Mr. Umana, Ms. Montijo and Ms. Andereck
from Murchison St. Elementary School (L-R)
Teachers who have spent the last nine months in the BOTS monthly trainings also led the robotics challenges at USC on March 30. From St. Odilia School came Ms. Maria Garcia (1st grade teacher) and Ms. Desiree Luna (2nd grade); from Sheridan Street Elementary were second-grade teachers Ms. Melissa Torres, Ms. Anita Lopez, and Ms. Tania Gomez; and from Murchison Street Elementary came Ms. Andriana Montijo and Ms. Ann Anderek (both 1st grade teachers), and Mr. Joseph Umaña (2nd grade). These teachers have been participating in monthly trainings since August so they themselves could learn coding through Code.org’s Computer Science Fundamentals curriculum and robotics using an original curriculum developed by the robotics students and staff of USC Viterbi Adopt-a-School, Adopt-a-Teacher. Over a dozen USC students and staff members have collaborated at every step of the way to empower teachers and their students in this goal, including Ph.D. student volunteers Justin Clough, Gautum Salhotra, Jackson Killian, and Tricia Chaffey.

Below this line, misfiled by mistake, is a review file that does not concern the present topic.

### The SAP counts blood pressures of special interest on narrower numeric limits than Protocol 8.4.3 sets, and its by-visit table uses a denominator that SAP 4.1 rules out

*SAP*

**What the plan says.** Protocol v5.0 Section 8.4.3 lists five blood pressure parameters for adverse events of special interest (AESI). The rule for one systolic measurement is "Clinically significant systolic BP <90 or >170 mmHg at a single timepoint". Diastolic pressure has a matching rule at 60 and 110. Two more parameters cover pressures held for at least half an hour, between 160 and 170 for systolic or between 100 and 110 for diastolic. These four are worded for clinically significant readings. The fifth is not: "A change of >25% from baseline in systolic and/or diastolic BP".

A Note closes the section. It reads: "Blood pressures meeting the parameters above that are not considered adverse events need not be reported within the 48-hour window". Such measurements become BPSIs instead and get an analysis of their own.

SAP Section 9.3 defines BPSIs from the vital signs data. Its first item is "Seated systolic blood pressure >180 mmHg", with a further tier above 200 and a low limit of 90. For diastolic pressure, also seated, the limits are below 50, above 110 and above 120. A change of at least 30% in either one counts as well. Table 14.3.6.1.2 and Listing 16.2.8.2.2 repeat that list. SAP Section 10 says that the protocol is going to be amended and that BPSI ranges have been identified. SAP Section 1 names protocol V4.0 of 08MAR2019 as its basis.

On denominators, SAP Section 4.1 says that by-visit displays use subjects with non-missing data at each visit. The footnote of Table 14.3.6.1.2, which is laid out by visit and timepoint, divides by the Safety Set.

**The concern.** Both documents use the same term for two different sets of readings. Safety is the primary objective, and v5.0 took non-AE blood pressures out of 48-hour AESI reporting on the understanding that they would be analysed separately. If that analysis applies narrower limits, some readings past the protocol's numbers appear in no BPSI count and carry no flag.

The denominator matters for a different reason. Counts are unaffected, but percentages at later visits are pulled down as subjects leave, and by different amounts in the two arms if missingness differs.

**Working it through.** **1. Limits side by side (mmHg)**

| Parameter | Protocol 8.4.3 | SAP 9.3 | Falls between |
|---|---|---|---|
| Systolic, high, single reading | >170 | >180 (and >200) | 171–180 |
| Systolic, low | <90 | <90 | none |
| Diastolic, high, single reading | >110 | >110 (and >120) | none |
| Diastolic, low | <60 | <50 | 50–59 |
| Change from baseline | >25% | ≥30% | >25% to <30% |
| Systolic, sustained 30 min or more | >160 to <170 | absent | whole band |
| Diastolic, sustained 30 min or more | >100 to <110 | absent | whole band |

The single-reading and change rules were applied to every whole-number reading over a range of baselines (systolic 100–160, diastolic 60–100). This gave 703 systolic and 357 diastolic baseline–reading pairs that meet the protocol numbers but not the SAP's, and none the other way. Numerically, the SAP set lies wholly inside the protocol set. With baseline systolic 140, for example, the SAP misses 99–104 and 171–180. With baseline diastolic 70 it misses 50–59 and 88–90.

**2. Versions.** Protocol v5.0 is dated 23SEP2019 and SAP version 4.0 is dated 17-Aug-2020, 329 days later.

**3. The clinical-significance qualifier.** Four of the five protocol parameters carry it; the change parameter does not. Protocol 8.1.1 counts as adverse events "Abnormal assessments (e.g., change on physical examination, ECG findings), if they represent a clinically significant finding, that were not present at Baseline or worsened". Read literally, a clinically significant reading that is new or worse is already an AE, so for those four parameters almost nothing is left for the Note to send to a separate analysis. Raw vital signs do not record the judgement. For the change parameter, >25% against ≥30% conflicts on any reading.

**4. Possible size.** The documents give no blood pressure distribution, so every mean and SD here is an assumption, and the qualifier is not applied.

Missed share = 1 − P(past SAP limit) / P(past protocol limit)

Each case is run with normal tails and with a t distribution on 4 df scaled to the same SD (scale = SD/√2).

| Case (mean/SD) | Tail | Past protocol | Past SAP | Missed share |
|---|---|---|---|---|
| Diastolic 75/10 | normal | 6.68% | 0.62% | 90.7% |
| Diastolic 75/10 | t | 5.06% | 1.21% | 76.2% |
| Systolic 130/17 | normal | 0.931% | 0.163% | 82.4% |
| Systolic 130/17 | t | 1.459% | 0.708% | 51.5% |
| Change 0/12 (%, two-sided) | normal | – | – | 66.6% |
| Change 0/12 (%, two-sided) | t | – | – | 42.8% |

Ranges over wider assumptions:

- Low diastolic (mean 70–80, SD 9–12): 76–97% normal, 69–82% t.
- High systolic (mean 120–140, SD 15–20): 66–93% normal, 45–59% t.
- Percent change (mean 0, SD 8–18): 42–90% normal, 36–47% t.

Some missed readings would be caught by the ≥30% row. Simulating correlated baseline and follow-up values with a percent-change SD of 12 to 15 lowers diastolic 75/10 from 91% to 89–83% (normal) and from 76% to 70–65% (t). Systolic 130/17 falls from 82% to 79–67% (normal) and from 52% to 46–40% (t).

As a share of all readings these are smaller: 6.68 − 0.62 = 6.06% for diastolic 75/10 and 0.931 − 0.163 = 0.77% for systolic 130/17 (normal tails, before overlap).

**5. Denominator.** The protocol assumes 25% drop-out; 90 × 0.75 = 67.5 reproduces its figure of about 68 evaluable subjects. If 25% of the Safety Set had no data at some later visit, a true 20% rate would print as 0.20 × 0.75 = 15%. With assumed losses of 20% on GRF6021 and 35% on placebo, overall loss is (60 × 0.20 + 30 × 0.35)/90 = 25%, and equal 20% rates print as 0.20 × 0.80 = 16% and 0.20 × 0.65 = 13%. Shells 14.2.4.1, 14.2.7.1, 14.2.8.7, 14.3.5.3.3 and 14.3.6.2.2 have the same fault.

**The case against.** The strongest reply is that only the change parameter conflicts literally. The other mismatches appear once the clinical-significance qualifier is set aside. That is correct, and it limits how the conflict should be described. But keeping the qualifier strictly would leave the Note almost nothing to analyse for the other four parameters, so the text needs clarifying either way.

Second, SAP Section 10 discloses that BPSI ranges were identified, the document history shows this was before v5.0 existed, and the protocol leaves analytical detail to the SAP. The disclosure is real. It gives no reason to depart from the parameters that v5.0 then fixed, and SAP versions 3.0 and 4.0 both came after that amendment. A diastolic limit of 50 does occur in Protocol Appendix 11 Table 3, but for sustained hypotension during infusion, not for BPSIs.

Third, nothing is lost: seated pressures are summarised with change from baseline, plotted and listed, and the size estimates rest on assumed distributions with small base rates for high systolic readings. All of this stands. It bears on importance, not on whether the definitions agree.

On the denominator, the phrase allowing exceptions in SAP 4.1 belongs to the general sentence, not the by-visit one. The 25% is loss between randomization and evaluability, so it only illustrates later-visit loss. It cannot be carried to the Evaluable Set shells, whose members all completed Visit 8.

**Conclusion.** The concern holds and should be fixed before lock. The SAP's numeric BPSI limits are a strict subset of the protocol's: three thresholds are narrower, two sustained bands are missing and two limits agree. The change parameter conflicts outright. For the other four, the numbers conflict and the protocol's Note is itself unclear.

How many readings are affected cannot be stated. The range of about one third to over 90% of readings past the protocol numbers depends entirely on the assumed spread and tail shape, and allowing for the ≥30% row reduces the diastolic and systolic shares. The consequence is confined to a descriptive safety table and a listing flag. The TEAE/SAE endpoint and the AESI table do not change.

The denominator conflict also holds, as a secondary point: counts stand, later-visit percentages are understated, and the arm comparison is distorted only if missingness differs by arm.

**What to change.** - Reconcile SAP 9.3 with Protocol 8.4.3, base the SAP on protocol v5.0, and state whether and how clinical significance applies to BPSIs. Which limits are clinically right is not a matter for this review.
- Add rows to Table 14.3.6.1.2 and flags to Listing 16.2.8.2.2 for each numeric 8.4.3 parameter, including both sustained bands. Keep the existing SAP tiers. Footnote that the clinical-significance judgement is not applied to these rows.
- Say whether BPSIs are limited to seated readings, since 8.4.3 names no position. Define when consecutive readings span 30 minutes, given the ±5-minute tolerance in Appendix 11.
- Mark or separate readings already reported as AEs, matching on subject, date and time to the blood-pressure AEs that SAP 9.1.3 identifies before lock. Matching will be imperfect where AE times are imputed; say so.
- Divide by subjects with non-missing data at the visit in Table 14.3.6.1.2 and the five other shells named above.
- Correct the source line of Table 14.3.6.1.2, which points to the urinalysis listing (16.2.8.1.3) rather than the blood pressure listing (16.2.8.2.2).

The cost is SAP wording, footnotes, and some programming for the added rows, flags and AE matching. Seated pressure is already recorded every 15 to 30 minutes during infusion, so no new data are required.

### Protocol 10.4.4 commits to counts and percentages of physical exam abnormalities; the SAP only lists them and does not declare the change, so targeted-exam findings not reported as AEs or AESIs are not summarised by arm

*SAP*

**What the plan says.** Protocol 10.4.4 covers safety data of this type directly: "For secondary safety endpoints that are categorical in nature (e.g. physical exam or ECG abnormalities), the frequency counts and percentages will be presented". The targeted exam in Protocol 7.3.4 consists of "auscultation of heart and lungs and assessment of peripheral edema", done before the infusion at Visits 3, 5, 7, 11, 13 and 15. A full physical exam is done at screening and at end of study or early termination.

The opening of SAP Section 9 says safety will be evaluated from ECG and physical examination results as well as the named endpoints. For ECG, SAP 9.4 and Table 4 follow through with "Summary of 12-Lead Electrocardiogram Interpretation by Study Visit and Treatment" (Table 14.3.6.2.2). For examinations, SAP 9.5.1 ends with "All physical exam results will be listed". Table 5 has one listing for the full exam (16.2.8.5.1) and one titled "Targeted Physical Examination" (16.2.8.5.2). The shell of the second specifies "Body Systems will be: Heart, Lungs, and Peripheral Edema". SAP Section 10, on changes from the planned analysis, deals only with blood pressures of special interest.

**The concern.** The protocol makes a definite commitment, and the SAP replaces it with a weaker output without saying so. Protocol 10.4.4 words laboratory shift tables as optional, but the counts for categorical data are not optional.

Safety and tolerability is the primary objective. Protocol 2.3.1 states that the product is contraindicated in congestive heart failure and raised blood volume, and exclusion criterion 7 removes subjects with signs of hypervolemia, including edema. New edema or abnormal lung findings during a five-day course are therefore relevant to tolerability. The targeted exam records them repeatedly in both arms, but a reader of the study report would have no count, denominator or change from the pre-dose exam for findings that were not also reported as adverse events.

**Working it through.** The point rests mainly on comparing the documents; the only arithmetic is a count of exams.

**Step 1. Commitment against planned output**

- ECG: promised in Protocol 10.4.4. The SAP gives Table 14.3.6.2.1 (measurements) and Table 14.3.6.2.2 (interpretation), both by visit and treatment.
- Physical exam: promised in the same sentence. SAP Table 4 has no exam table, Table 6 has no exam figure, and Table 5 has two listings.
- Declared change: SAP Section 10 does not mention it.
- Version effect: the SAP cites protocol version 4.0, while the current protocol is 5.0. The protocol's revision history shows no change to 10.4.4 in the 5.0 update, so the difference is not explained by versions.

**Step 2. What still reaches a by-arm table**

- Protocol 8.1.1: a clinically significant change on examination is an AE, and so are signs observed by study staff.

While the future of robotics in Boyle Heights is set in the BOTS schools, the purpose of El Círculo Familiar is to make sure that computer science becomes more than a subject in school, but is a skill that can be shared by a whole family. Robotics and computational thinking already shape our society in so many ways, and the families of Boyle Heights are a key part of the ecosystem supporting this digital literacy.
All the volunteers and staff who helped create and run the challenges.
Sheridan St. Elementary School teacher Ms. Torres and students think together.
Proud families with certificates
Photo credits: Joseph Nakhost and Rick Bolton.